It’s two weeks away, so let’s talk about the 2016 New Jersey Primary.
No, actually, let’s instead hone in on the 2017 gubernatorial contest.
Consider Bergen County and the potential there for the three or four or five way Democratic Primary race to create real turbulence.
Consider the unlikely successful political partnership of Senate President Steve Sweeney (D-3) and Senate Majority Loretta Weinberg (D-37), either a classic case of opposites attracting, one more example of Sweeney’s ability as a caucus leader to simply win over would-be foes, or simply friendly political opportunism and Machiavellian pragmatism founded on regional power-sharing.
For years, Sweeney fans have walked around saying their guy “gets things done.” Of course, just as Hillary Clinton demonstrates routinely with a variation on that same slogan, the familiar code acknowledges that Sweeney isn’t going to exactly set progressive crowds screaming like televised Beatles fans.
Of course, he’s tried.
Marriage equality. Minimum wage. Public sector worker mea culpas. Expletive-laden excoriations of Governor Chris Christie in the newspaper.
But it’s still a heavy lift to picture Sweeney causing the descendants of Charlotte Perkins Gilman to go ape with anything other than Christie fatigue.
That’s why his ironworker-welded political relationship to Weinberg fascinates.
In a swamp… er, state… run by a handful of bosses and hundreds of Goodfellas extras, Weinberg is probably the closest thing New Jersey has to a progressive leader. This is, after all, a place where the head of the Bernie Sanders Campaign starts the revolution by making a beeline to Camden to publicly endorse the younger brother of the state’s most powerful party boss. If you mention the word “issues” in Hudson County, you’ll be laughed back across the Hackensack. But Weinberg actually has the record of a progressive’s progressive, blogs regularly on Blue Jersey, and picks fights and follows through on them enough to convince her followers statewide that they have a real champion. So if she runs for reelection next year on turf chopped into a Kurosawa landscape by the gubernatorial contest, and Jersey City Mayor Steven Fulop – not Sweeney – gets the organization line in Bergen County – will she be sufficiently devoted to her Trenton ally to stage a renegade run against the organization?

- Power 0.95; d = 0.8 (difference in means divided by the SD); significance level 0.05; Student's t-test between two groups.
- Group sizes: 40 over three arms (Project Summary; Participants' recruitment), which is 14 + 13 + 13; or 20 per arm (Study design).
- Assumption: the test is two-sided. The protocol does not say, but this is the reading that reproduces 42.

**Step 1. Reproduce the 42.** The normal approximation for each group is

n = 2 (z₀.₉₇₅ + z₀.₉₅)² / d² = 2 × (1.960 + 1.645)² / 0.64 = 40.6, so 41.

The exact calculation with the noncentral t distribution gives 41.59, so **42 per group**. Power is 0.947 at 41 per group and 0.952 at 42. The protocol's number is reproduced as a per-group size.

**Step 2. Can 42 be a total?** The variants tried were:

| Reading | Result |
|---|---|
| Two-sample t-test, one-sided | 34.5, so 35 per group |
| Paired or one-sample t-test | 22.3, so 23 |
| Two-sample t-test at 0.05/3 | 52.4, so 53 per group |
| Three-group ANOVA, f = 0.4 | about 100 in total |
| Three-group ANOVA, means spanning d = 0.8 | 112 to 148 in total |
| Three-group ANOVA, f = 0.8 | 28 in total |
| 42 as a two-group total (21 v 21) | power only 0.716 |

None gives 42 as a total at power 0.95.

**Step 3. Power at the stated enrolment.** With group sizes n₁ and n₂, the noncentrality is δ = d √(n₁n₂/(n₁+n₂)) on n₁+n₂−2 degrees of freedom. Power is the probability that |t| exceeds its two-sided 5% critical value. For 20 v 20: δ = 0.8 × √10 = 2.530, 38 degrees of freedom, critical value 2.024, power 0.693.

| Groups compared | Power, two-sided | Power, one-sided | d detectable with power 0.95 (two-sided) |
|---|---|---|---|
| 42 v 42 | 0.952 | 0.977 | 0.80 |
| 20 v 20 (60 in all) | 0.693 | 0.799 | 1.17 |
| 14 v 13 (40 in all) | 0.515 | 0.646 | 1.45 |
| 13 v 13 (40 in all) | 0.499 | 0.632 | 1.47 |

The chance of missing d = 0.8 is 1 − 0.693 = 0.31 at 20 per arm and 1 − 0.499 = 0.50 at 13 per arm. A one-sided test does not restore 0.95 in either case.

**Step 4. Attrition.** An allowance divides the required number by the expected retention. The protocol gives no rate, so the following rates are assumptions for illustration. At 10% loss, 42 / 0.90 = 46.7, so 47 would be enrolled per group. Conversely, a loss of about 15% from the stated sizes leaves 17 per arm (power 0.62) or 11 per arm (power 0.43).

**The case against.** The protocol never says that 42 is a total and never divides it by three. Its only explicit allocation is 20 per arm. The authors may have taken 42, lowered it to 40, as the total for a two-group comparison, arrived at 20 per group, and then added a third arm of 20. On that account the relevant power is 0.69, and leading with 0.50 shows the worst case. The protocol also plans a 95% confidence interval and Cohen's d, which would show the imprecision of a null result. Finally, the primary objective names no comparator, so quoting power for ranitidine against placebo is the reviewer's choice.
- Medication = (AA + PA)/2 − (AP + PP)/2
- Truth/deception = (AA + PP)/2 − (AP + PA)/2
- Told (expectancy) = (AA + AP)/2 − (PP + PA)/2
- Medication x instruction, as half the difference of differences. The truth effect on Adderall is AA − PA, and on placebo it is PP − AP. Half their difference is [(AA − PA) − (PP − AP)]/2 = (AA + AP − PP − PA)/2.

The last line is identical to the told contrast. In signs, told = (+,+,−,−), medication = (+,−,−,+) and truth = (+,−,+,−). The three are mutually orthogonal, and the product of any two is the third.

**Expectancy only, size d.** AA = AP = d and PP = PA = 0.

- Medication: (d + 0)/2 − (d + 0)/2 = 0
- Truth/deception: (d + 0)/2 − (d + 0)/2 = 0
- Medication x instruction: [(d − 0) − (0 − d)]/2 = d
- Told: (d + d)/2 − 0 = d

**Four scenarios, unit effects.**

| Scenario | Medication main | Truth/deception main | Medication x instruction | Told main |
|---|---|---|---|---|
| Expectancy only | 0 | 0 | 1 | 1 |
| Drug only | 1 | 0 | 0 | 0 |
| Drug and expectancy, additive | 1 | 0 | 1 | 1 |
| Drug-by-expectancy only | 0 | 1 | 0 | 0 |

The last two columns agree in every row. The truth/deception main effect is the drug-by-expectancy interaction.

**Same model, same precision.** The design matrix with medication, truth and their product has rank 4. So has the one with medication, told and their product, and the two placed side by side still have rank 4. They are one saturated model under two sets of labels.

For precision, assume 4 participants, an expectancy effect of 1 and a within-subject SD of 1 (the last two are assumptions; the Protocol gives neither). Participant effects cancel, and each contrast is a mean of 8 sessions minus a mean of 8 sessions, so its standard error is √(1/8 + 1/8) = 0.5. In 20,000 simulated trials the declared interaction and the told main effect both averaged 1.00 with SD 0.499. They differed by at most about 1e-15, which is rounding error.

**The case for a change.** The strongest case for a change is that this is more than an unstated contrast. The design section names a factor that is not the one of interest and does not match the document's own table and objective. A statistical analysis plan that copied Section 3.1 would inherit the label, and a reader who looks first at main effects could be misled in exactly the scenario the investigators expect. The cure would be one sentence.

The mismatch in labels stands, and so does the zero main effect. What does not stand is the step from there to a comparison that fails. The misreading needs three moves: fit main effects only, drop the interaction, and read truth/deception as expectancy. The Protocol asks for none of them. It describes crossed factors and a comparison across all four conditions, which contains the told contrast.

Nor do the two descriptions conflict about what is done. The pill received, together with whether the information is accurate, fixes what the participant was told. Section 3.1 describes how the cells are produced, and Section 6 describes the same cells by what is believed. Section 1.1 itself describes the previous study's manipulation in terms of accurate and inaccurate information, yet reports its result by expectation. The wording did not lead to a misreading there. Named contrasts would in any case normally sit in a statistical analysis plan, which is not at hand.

Can she feel confident aligned with South Jersey pragmatist Sweeney?
Sweeney antagonists, of course, argue no. They howl behind the scenes when they consider the prospect of Weinberg off the line and attempting to kick-start her primary cred while encumbered by the same South Jerseyan who partnered with Republican Christie to overhaul public pensions and benefits. They argue that it’s a fatal political partnership, one that will force the senate majority leader into uncomfortable contortions of having to explain Sweeney to firebrand backers fed up with Christie.
“We’ll vote for you, Loretta, but don’t ask us to…”
That was the way one insider put it to PolitickerNJ just yesterday.
Talk to Sweeney allies, though, and you hear the thesis nutgraphs of a book-length political feel-good story about how a marriage equality activist from the north and conservative district-leery prag from the south came together as the unlikely gunship skippers to win a significant historical social battle. You hear a case made for Sweeney’s skill at being able to rely on the expertise of others for certain things and giving his fellow senators the leeway to undertake their own causes and cases (see Weinberg on women’s issues and Bridgegate), and for being open-minded enough to make them part of the senate agenda.
You hear a case made for the two Democratic leaders complementing each other to forge a human Tao symbol of party unity.
But where that goes next year continues to be a question mark, as Sweeney appears intent on going for the governorship and in a good position statewide, Fulop looks to have an advantage for the line in Bergen, Weinberg shows no signs of slowing down, and Sweeney-Weinberg has come together over time as, at the very least, a 2017 political consideration.